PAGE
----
Stellar Cyber AI. PHOTO: Cybercrime Magazine.

Large Organizations Are Not Immune To Ransomware Attacks

Backups and patching are essential but so is defense-in-depth

– David Barton, CISO at Stellar Cyber

Santa Clara, Calif. – Apr. 22, 2020

According to Bleeping Computer, Maze ransomware has hit a very large IT services company.

In the past, this malware gained entry using different techniques: exploit kits via drive-by downloads, remote desktop connections (RDP) with weak passwords, email impersonation, and email spam. In the majority of cases where the phishing email is being delivered, the user is clicking on the link, then they give the macro authorization to run, and ultimately get the malicious file installed. Once installed, the Maze ransomware begins to encrypt critical data on the infected machine. While the encryption process is running, the ransomware also ex-filtrates the data to a server on the internet. When both of those processes are complete, the user is presented with a ransom demand and a method to recover their encrypted data.

In 2011, Lockheed Martin was credited with the idea of a cybersecurity kill-chain. The cybersecurity kill-chain, as designed, organizes threats into categories as well as security controls that can be deployed in those categories to mitigate those risks. If we apply the kill-chain to the Maze ransomware, we see the following:

  1. The phishing email, in the delivery category, should have been caught by commercial email protection tools.
  2. The malware files (kepstl32.dll, memes.tmp, and maze.dll), in the delivery category, should have been caught by malware tools as well as other AV tools. Note, the end user in this case had to allow the macros to run. User awareness is still essential to defending against these types of attacks!
  3. Once the macros have been enabled, the malware reaches out to a file server and downloads additional malware. This should have been detected in the command and control as well as the delivery category. These categories are usually defended by threat intel tools, malware tools, and host-based tools.
  4. New files get created and the file encryption process begins. This file creation and subsequent encryption should be caught in the actions and exfiltration category and protected by tools such as threat intel, process anomaly detection, firewalls and malware tools.

What was not accounted for in the cyber kill-chain was the advance of machine learning and AI. Applying these tools to the data at each category of the kill-chain improves our ability to catch the anomalous behavior in each category, as well as improving the mitigation in each category by correlating the detections.

Stellar Cyber is committed to utilizing our Open XDR Platform to detect, alert, and respond to these types of behaviors. Our pervasive data collection, coupled with advanced data handling and machine learning, gives us multiple areas where we can detect these types of attacks across the cyber kill-chain. If the attack is missed in one stage of the kill chain, we will catch it in another stage. Once detected, we have the ability to take automated action against those anomalous behaviors. Applying our technology to the Maze ransomware, we would potentially detect and mitigate it in the following ways:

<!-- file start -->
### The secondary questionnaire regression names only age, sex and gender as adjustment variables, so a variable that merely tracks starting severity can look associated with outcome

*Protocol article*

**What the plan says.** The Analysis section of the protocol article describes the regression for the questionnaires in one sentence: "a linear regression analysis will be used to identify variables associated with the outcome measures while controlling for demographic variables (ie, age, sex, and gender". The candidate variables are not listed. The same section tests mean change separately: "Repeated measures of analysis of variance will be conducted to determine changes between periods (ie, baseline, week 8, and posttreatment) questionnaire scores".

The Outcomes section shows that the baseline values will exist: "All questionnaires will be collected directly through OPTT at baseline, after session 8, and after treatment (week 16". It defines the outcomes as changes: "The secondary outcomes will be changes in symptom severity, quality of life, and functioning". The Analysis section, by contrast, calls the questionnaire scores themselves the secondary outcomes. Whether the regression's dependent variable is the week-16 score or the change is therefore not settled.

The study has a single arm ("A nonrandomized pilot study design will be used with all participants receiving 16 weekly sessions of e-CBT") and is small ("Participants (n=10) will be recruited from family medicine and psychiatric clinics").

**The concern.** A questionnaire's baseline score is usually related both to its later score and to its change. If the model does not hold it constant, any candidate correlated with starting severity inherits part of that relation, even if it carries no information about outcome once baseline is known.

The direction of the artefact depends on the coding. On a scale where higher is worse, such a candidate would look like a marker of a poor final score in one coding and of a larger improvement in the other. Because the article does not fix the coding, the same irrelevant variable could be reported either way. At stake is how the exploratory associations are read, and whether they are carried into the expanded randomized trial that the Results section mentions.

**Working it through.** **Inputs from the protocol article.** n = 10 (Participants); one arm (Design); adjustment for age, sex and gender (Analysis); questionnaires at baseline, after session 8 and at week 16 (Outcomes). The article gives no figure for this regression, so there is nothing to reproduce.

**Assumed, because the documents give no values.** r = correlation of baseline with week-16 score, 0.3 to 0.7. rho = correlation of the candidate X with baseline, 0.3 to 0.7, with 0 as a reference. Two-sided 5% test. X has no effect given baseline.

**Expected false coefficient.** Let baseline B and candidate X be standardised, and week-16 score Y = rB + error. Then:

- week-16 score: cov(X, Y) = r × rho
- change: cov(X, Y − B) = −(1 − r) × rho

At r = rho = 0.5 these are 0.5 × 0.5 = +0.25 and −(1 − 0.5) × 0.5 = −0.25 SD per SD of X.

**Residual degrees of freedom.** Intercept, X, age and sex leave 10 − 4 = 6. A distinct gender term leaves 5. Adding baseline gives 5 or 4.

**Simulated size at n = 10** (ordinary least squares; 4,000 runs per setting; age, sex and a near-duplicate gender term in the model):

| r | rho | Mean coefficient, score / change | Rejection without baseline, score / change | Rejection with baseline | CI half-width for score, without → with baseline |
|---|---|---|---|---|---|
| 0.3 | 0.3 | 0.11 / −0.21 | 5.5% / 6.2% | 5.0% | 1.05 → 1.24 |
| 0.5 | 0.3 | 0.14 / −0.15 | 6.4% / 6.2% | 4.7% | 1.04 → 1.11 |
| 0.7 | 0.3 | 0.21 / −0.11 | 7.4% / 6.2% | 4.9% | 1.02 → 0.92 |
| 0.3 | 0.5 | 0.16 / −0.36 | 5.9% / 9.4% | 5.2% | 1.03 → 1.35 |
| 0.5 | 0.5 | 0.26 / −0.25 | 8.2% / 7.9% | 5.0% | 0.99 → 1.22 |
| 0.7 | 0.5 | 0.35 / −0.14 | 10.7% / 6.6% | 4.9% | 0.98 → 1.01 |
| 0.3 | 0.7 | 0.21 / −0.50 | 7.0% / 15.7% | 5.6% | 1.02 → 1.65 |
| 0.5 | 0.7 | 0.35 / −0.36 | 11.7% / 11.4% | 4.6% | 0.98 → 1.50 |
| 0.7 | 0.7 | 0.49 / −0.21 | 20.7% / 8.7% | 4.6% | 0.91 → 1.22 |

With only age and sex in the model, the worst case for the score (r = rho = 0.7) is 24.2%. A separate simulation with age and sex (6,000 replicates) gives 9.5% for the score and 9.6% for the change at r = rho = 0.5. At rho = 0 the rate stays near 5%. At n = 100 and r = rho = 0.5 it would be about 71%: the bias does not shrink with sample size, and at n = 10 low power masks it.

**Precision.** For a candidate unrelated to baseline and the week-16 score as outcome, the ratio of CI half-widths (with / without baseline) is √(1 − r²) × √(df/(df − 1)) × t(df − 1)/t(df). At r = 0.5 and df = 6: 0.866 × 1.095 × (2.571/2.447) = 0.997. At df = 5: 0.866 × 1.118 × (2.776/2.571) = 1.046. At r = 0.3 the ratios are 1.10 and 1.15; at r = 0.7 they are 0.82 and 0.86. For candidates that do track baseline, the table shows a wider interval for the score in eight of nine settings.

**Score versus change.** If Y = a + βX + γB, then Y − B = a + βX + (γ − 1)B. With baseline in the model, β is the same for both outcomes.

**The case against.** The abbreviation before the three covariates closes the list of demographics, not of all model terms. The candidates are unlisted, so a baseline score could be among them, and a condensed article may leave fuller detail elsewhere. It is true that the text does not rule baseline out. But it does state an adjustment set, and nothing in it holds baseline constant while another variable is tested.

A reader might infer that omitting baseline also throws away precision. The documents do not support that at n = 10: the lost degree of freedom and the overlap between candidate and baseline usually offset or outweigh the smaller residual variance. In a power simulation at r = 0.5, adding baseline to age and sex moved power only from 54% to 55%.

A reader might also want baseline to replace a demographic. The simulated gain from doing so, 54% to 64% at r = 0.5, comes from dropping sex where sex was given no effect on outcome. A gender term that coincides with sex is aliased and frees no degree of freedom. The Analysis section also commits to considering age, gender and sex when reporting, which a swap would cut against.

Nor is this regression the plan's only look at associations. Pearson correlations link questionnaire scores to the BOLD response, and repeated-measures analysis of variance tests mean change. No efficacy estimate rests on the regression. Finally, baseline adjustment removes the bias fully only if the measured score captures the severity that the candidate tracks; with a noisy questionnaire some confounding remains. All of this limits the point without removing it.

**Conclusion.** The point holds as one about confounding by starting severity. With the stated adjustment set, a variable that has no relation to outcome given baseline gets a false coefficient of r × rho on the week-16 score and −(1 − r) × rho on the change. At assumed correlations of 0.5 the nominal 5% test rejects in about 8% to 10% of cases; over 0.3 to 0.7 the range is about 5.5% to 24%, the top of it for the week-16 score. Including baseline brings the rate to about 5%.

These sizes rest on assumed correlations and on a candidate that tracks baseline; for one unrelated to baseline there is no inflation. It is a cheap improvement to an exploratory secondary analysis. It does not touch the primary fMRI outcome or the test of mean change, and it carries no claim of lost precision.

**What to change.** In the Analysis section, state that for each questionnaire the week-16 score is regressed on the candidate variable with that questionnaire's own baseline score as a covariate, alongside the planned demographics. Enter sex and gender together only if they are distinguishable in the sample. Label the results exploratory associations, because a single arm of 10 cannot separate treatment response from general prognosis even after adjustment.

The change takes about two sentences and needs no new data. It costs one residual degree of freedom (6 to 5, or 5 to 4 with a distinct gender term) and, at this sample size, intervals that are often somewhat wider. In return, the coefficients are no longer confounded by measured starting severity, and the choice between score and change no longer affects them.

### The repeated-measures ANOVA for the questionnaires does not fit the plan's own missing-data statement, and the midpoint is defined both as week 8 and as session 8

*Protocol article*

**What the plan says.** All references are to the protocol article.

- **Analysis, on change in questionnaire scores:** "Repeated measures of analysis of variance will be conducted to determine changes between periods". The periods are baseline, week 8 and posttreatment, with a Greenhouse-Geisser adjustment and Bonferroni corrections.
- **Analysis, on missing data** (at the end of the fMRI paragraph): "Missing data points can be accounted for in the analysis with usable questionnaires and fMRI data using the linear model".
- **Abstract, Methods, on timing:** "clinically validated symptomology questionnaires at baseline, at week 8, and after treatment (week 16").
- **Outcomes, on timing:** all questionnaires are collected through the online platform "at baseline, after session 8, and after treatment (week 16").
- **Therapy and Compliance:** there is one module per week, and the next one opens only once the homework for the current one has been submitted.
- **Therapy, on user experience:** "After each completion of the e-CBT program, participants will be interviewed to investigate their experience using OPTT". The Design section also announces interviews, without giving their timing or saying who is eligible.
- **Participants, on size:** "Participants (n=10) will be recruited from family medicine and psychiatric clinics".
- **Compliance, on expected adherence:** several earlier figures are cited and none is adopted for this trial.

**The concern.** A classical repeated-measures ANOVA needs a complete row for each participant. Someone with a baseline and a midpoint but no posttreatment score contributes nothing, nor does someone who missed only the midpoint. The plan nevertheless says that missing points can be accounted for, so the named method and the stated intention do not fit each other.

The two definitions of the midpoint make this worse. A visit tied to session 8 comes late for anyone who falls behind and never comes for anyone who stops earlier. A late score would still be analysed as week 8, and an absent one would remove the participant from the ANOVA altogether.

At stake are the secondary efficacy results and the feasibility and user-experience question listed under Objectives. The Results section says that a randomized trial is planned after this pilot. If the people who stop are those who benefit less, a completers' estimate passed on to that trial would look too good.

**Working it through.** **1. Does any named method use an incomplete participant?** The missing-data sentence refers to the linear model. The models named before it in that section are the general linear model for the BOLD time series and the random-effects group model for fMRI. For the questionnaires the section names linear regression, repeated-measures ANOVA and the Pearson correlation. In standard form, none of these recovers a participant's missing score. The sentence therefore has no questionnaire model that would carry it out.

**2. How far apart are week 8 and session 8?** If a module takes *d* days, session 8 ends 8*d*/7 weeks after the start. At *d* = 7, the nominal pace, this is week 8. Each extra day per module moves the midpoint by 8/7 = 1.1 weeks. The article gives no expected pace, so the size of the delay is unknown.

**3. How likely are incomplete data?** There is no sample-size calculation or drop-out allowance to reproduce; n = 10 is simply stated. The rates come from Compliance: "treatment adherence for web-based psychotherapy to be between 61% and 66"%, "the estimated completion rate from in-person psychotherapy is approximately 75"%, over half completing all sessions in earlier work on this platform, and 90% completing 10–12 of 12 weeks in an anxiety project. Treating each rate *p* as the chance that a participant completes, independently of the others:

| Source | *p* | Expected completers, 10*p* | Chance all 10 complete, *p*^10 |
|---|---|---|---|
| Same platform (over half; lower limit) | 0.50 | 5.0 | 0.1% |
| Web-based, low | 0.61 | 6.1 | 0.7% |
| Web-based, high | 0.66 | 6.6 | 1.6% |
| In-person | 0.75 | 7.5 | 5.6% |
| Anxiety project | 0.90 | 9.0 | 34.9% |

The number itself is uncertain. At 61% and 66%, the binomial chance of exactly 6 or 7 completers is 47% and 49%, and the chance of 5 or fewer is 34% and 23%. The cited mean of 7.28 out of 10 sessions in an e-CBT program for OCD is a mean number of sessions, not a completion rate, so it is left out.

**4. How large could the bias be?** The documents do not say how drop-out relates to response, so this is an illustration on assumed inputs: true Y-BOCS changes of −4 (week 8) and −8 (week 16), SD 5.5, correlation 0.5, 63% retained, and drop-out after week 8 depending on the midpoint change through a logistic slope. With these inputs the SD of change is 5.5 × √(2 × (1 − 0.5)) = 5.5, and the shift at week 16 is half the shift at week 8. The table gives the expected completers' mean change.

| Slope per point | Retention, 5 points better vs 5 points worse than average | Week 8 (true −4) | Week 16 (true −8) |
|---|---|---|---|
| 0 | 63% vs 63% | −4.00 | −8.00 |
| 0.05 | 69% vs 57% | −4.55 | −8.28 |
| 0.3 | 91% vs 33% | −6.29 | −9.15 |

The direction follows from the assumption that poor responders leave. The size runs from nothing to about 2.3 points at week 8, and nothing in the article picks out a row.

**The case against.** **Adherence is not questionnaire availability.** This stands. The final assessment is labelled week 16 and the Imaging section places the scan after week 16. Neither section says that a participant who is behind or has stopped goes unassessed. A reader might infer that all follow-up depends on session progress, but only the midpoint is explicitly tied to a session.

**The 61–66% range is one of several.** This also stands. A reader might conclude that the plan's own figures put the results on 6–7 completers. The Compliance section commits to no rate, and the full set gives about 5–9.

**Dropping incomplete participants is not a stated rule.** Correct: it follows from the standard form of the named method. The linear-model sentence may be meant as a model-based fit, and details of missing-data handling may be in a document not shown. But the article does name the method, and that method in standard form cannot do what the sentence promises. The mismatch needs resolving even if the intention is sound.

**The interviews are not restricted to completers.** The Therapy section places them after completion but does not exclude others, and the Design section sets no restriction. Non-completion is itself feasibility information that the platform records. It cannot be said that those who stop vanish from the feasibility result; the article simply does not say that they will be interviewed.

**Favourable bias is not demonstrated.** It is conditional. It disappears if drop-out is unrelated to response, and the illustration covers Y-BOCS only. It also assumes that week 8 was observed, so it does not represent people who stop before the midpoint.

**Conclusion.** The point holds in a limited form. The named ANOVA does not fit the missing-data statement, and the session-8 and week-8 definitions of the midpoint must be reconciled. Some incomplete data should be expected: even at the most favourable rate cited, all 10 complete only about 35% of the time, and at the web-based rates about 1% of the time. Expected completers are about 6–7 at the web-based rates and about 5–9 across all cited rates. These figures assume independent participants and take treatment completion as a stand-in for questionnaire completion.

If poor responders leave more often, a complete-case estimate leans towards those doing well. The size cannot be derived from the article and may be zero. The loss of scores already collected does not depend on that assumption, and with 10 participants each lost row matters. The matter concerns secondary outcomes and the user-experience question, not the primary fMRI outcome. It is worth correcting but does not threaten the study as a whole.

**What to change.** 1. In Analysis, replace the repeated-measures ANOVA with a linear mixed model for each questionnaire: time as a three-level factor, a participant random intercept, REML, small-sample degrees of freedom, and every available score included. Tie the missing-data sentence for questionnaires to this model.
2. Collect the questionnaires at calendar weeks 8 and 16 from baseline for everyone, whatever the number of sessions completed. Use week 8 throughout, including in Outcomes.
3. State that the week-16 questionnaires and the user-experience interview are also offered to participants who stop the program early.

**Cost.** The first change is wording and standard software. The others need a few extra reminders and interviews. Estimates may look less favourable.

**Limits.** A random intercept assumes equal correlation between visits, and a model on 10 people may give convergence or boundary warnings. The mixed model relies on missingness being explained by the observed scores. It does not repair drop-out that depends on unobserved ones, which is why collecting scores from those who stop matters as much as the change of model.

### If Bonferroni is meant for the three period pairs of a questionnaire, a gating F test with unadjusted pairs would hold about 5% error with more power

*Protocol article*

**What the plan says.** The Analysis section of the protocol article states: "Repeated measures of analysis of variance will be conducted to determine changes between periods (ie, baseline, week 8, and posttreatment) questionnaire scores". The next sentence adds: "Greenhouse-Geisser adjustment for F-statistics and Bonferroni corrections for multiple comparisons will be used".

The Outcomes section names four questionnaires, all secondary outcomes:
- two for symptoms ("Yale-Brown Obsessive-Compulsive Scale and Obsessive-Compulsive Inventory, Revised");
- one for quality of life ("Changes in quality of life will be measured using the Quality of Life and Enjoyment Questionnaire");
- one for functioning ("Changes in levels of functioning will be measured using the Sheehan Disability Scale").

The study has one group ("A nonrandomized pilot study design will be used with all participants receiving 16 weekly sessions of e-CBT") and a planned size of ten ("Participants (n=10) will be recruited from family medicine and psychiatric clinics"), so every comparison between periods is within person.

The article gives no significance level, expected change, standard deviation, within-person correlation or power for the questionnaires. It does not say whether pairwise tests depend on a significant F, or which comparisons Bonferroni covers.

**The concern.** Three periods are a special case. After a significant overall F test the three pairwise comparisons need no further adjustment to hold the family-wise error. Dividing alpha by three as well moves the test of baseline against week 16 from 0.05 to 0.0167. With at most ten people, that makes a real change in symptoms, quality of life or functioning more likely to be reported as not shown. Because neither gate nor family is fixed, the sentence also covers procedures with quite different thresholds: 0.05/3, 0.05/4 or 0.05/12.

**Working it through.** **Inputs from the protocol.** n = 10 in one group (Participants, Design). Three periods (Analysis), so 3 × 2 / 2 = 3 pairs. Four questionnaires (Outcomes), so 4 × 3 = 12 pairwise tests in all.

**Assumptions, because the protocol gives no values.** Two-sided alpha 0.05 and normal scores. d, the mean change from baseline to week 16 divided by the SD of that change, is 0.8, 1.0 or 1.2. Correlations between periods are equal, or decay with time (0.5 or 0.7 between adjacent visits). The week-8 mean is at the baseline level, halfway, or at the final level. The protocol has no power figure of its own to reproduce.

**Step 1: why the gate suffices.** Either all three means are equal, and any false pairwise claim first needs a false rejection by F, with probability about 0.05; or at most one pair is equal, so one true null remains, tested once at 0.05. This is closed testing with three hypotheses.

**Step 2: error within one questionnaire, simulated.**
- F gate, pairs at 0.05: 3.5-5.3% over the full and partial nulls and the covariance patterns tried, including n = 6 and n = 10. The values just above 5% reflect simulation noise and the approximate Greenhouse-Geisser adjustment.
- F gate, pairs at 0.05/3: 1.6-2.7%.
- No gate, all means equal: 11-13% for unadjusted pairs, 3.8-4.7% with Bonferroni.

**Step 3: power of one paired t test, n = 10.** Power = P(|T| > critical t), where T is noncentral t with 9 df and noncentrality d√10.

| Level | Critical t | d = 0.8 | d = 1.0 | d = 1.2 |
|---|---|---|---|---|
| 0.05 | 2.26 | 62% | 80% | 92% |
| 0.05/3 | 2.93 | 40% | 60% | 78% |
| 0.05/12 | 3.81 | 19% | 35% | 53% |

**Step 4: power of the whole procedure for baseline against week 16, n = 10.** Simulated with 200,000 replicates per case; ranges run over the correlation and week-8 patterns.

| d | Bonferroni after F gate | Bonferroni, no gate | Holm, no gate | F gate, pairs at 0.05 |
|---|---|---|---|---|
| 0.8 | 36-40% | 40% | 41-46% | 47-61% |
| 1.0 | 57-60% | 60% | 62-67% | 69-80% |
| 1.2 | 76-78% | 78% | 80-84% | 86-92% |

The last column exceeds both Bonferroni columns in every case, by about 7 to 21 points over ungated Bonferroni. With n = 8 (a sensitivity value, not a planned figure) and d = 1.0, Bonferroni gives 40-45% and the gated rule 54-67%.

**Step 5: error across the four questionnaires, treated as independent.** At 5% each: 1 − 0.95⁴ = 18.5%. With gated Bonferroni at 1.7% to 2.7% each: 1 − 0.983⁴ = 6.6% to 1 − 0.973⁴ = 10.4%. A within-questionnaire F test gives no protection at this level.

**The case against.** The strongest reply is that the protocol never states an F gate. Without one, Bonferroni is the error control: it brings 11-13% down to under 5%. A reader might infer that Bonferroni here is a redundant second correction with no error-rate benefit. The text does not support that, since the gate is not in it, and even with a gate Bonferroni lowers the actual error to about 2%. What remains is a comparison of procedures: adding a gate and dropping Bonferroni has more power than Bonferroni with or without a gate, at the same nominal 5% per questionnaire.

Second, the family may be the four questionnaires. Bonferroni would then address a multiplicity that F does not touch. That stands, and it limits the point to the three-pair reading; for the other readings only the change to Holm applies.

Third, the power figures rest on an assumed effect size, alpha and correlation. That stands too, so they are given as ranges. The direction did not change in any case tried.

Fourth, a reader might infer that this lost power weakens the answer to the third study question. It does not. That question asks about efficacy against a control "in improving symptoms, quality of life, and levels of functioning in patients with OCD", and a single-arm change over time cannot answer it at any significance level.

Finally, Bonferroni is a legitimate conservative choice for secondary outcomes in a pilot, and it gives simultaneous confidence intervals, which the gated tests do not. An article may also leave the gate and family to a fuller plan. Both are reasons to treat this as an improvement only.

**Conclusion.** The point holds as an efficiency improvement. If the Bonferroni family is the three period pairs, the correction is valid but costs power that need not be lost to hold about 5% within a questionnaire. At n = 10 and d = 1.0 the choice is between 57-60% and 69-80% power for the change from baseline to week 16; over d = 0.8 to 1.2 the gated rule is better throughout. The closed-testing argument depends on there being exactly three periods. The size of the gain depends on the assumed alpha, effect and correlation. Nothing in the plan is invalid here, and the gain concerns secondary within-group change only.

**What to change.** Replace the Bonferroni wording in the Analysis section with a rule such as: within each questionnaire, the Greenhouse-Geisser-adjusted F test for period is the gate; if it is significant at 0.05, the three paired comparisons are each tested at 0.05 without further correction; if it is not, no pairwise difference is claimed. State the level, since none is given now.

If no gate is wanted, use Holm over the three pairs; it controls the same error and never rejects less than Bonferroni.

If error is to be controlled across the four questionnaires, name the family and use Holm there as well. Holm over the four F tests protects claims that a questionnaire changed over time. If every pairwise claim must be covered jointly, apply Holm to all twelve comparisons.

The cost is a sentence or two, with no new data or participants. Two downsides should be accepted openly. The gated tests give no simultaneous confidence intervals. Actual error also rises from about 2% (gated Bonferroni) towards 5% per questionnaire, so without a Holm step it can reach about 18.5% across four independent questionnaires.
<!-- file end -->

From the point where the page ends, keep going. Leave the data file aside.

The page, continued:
1. Our phishing detection would evaluate the malicious URL and mitigate its risk.
  2. RDP connections would be evaluated, alerted, and automatically mitigated when anomalous logins occur.
  3. The malware files referenced above would have been evaluated by our malware tool and mitigated.
  4. Had those files passed the malware test, the server sensor would have caught the behavior change (i.e. new process spawned with a new connection to the internet file server).
  5. If the dropper file passed the malware and server sensor assessment, the call to the internet file server could have been mitigated at the network level. The Stellar Cyber platform would have signaled the network firewalls to implement a block to the target server.
  6. The new file downloads could have been caught and mitigated at the server sensor or malware assessment.
  7. The encryption process would be detected by the server sensor and mitigation techniques applied to prevent/stop the process from continuing.
  8. Finally, the exfiltration process would be detected by the network layer, the host sensor, and the threat intel.

Ransomware is a huge industry. Backups and patching are essential but so is defense-in-depth. If you are not protecting your environment at the various stages of the kill-chain, you should consider doing so. If you are struggling to implement these concepts because you have too many tools that don’t interoperate, give us a call. We can help!

– David Barton is the chief information security officer at Stellar Cyber

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Founded in 2015 by industry pioneers from leading companies including Aerohive, Netscreen, Fortinet, Vectra, Juniper, Cisco, VMware, Gigamon, and A10 Networks; Stellar Cyber is based in Silicon Valley, and venture backed by Valley Capital Partners, Big Basin Partners, SIG – Susqehanna and Northern Light Venture Capital.